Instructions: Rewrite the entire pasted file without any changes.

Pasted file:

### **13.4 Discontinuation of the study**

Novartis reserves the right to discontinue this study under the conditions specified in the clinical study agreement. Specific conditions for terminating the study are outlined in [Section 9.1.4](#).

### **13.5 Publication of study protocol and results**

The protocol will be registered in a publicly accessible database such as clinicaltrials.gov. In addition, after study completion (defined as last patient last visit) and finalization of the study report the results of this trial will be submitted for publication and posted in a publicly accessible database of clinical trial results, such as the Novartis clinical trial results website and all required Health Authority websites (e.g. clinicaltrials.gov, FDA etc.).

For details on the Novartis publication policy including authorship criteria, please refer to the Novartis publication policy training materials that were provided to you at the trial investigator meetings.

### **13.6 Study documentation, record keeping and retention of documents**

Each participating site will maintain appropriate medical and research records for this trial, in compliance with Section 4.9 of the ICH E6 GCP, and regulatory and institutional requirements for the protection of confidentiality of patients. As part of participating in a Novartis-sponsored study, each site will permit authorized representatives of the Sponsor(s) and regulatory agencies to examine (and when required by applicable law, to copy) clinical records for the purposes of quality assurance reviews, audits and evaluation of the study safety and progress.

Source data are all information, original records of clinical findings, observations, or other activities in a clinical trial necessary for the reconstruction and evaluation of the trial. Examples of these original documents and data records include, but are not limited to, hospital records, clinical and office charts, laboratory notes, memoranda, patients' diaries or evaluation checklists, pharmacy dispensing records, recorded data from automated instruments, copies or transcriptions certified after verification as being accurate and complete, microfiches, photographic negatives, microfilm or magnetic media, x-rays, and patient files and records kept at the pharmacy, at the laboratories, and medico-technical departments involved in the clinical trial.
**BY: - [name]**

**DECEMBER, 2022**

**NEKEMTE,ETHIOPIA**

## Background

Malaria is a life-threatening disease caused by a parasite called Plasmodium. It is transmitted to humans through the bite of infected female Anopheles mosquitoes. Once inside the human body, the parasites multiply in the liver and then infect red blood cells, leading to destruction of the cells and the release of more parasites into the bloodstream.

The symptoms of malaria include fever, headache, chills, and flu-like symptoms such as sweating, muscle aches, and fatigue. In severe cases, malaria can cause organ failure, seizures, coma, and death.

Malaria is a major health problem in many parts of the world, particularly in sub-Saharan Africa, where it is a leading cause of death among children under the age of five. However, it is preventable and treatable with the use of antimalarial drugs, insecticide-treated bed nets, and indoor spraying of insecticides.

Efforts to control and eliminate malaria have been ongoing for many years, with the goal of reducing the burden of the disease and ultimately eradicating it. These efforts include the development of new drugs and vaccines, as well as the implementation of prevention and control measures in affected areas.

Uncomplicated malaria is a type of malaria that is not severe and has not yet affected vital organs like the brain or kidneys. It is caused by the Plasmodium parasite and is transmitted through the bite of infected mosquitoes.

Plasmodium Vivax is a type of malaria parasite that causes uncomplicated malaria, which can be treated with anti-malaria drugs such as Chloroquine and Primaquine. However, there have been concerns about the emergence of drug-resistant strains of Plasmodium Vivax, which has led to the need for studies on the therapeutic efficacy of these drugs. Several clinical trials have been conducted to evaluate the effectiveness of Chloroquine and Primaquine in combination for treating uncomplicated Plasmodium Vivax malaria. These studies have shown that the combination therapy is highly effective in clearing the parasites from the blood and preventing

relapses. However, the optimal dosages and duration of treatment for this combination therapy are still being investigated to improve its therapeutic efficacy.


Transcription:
### **13.4 Discontinuation of the study**

Novartis reserves the right to discontinue this study under the conditions specified in the clinical study agreement. Specific conditions for terminating the study are outlined in [Section 9.1.4](#).

### **13.5 Publication of study protocol and results**

The protocol will be registered in a publicly accessible database such as clinicaltrials.gov. In addition, after study completion (defined as last patient last visit) and finalization of the study report the results of this trial will be submitted for publication and posted in a publicly accessible database of clinical trial results, such as the Novartis clinical trial results website and all required Health Authority websites (e.g. clinicaltrials.gov, FDA etc.).

For details on the Novartis publication policy including authorship criteria, please refer to the Novartis publication policy training materials that were provided to you at the trial investigator meetings.

### **13.6 Study documentation, record keeping and retention of documents**

Each participating site will maintain appropriate medical and research records for this trial, in compliance with Section 4.9 of the ICH E6 GCP, and regulatory and institutional requirements for the protection of confidentiality of patients. As part of participating in a Novartis-sponsored study, each site will permit authorized representatives of the Sponsor(s) and regulatory agencies to examine (and when required by applicable law, to copy) clinical records for the purposes of quality assurance reviews, audits and evaluation of the study safety and progress.

Source data are all information, original records of clinical findings, observations, or other activities in a clinical trial necessary for the reconstruction and evaluation of the trial. Examples of these original documents and data records include, but are not limited to, hospital records, clinical and office charts, laboratory notes, memoranda, patients' diaries or evaluation checklists, pharmacy dispensing records, recorded data from automated instruments, copies or transcriptions certified after verification as being accurate and complete, microfiches, photographic negatives, microfilm or magnetic media, x-rays, and patient files and records kept at the pharmacy, at the laboratories, and medico-technical departments involved in the clinical trial.
**BY: - [name]**

**DECEMBER, 2022**

**NEKEMTE,ETHIOPIA**

## Background

Malaria is a life-threatening disease caused by a parasite called Plasmodium. It is transmitted to humans through the bite of infected female Anopheles mosquitoes. Once inside the human body, the parasites multiply in the liver and then infect red blood cells, leading to destruction of the cells and the release of more parasites into the bloodstream.

The symptoms of malaria include fever, headache, chills, and flu-like symptoms such as sweating, muscle aches, and fatigue. In severe cases, malaria can cause organ failure, seizures, coma, and death.

Malaria is a major health problem in many parts of the world, particularly in sub-Saharan Africa, where it is a leading cause of death among children under the age of five. However, it is preventable and treatable with the use of antimalarial drugs, insecticide-treated bed nets, and indoor spraying of insecticides.

Efforts to control and eliminate malaria have been ongoing for many years, with the goal of reducing the burden of the disease and ultimately eradicating it. These efforts include the development of new drugs and vaccines, as well as the implementation of prevention and control measures in affected areas.

Uncomplicated malaria is a type of malaria that is not severe and has not yet affected vital organs like the brain or kidneys. It is caused by the Plasmodium parasite and is transmitted through the bite of infected mosquitoes.

Plasmodium Vivax is a type of malaria parasite that causes uncomplicated malaria, which can be treated with anti-malaria drugs such as Chloroquine and Primaquine. However, there have been concerns about the emergence of drug-resistant strains of Plasmodium Vivax, which has led to the need for studies on the therapeutic efficacy of these drugs. Several clinical trials have been conducted to evaluate the effectiveness of Chloroquine and Primaquine in combination for treating uncomplicated Plasmodium Vivax malaria. These studies have shown that the combination therapy is highly effective in clearing the parasites from the blood and preventing

relapses. However, the optimal dosages and duration of treatment for this combination therapy are still being investigated to improve its therapeutic efficacy.